So instead of doing the right thing, he has allowed students in classrooms across Tennessee to undergo religious indoctrination, despite a prior and clear Supreme Court ruling making it illegal.

    If that’s right won’t any legal challenge to the Supreme Court throw this law out immediately?

    Time for a Scopes trial mark II?

    Far as this Aussie gathers, Tennessee is the right place for famous creationism wrecking, evolution winning trials ain’t it? ;-)

    Still any win for Creationism – however slight and temporary – is by definition NOT a good thing. :-(

    I thought those CdesignProponentist ID~iot blighters were on the retreat and headed into well deserved oblivion no? Surprised in this century and in the nation that put the only people ever to walk on our Moon, well, on the Moon that this is even an issue. :-(

  38. Doug

    +Mike Shields, the theory of evolution says absolutely nothing about how the universe came into existence (cosmogony), nor does it say anything about how life began (abiogenesis). To claim otherwise is to make a straw man argument.

  39. Wzrd1

    There is ONE good thing about this.
    One more state has removed their children from possible competition in professional circles.
    For, by undermining science, they undermine the ability for those students to compete in college admissions and professional careers.
    Well done, Tennessee! A new generation of ditch diggers is born!
    Well, until someone with a set takes the state to court…

    Messier Tidy, it wouldn’t NEED to go to the supreme court, ANY federal district court is bound by the previous supreme court decision. It couldn’t even get appealed after the lower court rules.

  40. Fremdschämen – An observer’s reaction to somebody who should feel a horror of embarrassment but is clueless. US Attorney General Eric Holder comes to mind, as does Indian public sanitation. “Ignorance more frequently begets confidence than does knowledge,” Charles Darwin. “What does not support my imposition makes it stronger.”

    http://en.wikipedia.org/wiki/Dunning%E2%80%93Kruger_effect
    Dunning-Kruger effect (pdf), 2000 Ig Nobel Prize.

  41. RobT

    @ John, you are a science teacher in TN and while you may be representative of other science teachers I doubt all TN teachers feel as you do. While science teachers may not wish to discuss creationism that doesn’t mean non-science teachers won’t attempt to teach it.

    While I agree with not pushing one religion in public schools that doesn’t mean it shouldn’t be discussed. It just shouldn’t be taught as fact, particularly in a science class. I had a class called Moral & Religion in grades 7 and 10; the name makes it sound more ominous than it was. What it really did was have students discuss different religions and creation myths, worded exactly as creation mythology, for many religions around the world including Christianity. It also was used to teach family studies including the whole egg as a baby thing schools seem to love to do.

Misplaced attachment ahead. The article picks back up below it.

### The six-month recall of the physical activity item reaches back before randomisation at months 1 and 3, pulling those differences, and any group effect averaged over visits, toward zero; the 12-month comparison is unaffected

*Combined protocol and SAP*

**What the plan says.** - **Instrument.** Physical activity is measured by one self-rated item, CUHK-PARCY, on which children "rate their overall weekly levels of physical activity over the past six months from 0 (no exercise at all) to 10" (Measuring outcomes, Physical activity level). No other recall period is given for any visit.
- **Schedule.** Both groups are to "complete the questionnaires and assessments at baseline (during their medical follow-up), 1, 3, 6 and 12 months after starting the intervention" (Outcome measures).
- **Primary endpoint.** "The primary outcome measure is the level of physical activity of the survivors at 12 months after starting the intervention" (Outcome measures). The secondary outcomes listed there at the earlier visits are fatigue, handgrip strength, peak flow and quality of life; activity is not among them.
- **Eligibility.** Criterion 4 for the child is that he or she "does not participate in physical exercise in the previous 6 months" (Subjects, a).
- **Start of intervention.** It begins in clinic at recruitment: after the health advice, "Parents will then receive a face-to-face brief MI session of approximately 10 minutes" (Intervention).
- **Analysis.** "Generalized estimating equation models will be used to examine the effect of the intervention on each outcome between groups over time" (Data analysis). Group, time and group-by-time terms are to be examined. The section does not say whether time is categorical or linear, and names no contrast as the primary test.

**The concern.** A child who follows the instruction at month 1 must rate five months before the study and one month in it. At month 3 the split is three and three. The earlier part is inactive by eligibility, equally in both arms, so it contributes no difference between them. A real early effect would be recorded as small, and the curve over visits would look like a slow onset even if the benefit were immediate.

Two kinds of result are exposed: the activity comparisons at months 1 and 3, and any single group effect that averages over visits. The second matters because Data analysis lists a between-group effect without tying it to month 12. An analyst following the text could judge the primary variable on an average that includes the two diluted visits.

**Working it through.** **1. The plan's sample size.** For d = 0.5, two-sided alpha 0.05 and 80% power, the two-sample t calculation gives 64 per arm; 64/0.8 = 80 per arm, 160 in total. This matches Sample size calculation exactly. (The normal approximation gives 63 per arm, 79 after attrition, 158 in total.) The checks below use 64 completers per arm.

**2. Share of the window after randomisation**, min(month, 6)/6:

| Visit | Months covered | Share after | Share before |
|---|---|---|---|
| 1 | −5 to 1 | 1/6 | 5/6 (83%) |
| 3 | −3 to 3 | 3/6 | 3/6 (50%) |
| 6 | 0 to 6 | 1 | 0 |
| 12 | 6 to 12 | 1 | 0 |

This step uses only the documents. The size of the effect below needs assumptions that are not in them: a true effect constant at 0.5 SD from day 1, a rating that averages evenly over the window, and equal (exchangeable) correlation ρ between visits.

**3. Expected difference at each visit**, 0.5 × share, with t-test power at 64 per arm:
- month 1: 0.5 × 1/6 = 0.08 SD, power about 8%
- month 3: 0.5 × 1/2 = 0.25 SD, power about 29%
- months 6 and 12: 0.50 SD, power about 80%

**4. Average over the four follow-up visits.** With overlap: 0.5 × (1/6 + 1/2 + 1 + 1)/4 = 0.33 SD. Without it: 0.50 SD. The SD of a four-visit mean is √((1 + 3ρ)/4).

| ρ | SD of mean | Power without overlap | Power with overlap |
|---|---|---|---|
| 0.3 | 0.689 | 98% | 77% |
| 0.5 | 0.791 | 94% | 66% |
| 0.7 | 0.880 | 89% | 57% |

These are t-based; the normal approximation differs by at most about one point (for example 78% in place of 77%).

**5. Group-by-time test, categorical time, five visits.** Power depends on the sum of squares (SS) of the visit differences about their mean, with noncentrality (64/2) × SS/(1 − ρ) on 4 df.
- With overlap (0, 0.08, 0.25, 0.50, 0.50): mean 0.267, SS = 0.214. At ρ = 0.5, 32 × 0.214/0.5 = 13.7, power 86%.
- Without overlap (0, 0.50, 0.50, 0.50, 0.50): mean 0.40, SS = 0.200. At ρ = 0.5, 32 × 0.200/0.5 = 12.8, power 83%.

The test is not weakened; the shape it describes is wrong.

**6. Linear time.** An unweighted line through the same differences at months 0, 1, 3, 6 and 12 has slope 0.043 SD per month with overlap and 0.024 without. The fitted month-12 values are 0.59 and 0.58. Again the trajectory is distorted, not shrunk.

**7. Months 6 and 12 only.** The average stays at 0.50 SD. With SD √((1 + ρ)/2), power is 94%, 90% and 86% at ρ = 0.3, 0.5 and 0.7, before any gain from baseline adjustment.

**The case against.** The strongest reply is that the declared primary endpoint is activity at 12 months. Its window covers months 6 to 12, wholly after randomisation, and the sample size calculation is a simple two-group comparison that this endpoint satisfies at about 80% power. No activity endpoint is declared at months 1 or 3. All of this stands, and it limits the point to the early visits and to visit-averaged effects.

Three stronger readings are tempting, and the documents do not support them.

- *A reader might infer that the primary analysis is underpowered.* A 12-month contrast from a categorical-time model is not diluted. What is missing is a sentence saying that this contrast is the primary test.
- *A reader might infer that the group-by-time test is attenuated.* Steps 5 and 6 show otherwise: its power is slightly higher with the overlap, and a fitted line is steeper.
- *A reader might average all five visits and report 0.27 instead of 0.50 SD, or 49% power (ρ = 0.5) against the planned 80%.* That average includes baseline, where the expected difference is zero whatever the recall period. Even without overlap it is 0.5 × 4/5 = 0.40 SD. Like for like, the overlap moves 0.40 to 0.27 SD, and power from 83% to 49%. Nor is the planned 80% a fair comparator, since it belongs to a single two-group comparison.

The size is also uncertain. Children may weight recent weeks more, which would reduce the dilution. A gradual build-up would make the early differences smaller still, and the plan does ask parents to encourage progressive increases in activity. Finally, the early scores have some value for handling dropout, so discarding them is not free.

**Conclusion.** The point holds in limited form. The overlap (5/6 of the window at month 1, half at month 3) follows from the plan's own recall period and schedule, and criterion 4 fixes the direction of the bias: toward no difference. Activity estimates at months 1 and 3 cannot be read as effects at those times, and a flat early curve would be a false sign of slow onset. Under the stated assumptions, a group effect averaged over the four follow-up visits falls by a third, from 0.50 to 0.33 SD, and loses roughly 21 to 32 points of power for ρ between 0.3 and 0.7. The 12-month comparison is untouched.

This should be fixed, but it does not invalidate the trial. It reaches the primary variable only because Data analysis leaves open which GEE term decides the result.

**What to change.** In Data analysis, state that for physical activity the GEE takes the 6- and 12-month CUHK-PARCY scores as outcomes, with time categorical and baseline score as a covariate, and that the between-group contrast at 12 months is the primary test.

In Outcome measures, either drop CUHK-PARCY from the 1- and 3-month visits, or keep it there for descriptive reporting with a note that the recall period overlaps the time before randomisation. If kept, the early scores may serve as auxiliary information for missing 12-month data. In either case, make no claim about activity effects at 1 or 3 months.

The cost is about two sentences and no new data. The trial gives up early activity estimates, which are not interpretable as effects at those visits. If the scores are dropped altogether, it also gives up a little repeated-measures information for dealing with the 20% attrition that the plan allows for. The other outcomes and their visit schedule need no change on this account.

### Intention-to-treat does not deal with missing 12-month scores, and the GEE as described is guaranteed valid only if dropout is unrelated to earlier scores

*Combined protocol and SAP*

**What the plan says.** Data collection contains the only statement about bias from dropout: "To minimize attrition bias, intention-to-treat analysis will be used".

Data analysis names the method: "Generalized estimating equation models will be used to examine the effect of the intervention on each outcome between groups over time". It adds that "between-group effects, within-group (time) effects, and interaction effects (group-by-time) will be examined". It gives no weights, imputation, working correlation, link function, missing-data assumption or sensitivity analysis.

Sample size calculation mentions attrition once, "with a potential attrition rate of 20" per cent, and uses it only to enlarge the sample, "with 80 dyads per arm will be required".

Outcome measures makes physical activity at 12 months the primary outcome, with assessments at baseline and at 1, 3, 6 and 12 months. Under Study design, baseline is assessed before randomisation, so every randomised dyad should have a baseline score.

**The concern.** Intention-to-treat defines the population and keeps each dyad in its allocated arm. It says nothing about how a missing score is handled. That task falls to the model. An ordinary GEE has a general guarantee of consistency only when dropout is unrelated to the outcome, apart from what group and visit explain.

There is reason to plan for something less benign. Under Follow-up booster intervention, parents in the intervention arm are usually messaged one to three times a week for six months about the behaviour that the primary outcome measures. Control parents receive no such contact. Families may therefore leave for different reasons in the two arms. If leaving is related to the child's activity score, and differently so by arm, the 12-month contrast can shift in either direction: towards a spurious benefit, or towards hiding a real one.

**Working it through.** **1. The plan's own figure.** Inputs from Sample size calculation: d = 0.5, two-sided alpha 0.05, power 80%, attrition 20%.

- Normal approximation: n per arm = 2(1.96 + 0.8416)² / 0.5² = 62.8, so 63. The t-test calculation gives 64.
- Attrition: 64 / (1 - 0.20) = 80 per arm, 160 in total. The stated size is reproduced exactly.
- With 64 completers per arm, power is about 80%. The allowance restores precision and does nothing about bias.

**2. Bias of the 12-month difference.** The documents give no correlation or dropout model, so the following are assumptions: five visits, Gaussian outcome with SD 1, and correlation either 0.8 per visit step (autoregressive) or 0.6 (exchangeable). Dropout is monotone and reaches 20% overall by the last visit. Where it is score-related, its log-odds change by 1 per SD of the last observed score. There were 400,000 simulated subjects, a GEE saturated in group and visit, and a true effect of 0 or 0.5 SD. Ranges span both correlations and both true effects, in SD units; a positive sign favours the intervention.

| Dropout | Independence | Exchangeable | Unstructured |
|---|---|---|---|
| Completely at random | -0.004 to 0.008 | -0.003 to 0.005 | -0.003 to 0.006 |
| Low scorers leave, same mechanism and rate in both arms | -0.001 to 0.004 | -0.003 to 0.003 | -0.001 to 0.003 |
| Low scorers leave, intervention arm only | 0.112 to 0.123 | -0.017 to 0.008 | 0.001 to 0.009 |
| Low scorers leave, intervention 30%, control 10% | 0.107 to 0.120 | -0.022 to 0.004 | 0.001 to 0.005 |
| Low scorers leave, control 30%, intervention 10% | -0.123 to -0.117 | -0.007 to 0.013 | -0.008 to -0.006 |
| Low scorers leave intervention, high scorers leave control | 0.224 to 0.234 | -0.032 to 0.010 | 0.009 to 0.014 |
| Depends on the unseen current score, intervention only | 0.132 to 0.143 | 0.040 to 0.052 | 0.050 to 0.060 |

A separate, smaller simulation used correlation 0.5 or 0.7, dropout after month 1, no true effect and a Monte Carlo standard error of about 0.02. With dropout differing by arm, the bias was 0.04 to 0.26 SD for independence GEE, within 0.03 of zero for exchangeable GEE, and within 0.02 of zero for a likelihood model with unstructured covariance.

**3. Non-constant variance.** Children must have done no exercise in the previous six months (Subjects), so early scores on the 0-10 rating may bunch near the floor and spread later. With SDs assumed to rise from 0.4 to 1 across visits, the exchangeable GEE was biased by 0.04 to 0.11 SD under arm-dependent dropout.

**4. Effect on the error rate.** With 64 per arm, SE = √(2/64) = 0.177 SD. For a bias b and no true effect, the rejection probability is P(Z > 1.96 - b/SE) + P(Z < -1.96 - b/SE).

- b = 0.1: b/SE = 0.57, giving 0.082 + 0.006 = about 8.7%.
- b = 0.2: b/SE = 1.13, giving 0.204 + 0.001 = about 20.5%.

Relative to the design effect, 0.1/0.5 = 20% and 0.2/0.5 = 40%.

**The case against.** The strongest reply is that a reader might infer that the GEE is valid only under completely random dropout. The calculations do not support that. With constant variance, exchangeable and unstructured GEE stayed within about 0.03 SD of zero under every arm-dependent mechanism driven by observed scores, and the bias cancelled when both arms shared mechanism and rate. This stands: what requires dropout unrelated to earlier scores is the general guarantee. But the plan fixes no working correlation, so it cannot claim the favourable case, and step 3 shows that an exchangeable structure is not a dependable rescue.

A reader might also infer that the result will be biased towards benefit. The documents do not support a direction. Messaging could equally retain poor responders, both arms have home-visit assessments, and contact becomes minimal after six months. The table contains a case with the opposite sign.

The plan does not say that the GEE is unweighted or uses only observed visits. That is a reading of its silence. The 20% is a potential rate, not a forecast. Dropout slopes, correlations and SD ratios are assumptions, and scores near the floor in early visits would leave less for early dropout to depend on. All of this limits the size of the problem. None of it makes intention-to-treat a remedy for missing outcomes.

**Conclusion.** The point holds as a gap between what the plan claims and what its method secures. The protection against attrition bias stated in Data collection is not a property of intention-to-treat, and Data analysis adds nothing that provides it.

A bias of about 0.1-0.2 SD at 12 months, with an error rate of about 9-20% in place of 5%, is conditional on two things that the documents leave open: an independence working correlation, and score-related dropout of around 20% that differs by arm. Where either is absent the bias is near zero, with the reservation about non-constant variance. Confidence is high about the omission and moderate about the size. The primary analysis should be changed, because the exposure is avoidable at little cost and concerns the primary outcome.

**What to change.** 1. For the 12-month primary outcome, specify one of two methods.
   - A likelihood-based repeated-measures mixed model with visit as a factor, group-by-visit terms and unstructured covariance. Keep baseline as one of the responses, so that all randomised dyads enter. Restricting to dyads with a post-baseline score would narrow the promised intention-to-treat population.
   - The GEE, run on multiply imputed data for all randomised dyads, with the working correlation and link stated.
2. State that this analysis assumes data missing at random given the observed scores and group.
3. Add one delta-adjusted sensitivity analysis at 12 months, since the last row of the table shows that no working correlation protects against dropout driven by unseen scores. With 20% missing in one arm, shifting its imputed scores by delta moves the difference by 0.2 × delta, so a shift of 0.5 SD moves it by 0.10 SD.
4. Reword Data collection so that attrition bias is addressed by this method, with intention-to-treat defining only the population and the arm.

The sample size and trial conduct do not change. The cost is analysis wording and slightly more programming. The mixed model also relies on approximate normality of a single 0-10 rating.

42. J

    As a Memphis resident with young children and member of a local church, I will be happy to pursue litigation if a teacher attempts to teach creationism to my kids. Tennessee Republicans, out of power so long in the state until a few years ago, are eager to throw as much red meat as possible to their base.

  43. Chris

    @17 John
    Most of us have no idea what life is like in TN. I’ve never been south of the Mason Dixon line. I went to a Catholic grade/high school in Chicago and we were taught evolution and there was no problem with that. We also examined the historical impact of Darwinism on religion and how the view changed over time. We viewed the genesis story as a story. While I think a good majority of science teachers in TN will stick with the science, now this is opening a can of worms for that vocal minority who have no idea what they are doing. I’m sure some of the science teachers don’t have bachelors in biology, chemistry or physics. Especially at the grade school level in some of the more rural areas. They might start spouting their ideology. Climate change isn’t real, we never landed on the moon, see these molecular machines, too complex to have evolved by themselves naturally… These are the ones we need to be concerned about.

  44. Jeff

    what is dangerous is that the creationists found out how to pass off creationism /creation science/ intelligent design as if it were science, that it followed scientific method.

    One aspect of scientific method these do not follow is a cause/effect law that god follows to do his creationism: they do not specify the means. So any condition of the universe could be consistent with the god hypothesis, this is most certainly not science.: more like waving a magic wand to create anything. Evolution specifies at least 8 mechanisms whereby species evolve: 4 for variability, like mutation, etc; 4 for selection, such as natural selection.

    This world is a strange mixture of regression/progression. Who knows which will win, kind of like for every step forward, there’s two back.

  45. Dave

    @Brian

    I think he didn’t sign it. He just didn’t veto it.

  46. Shaylen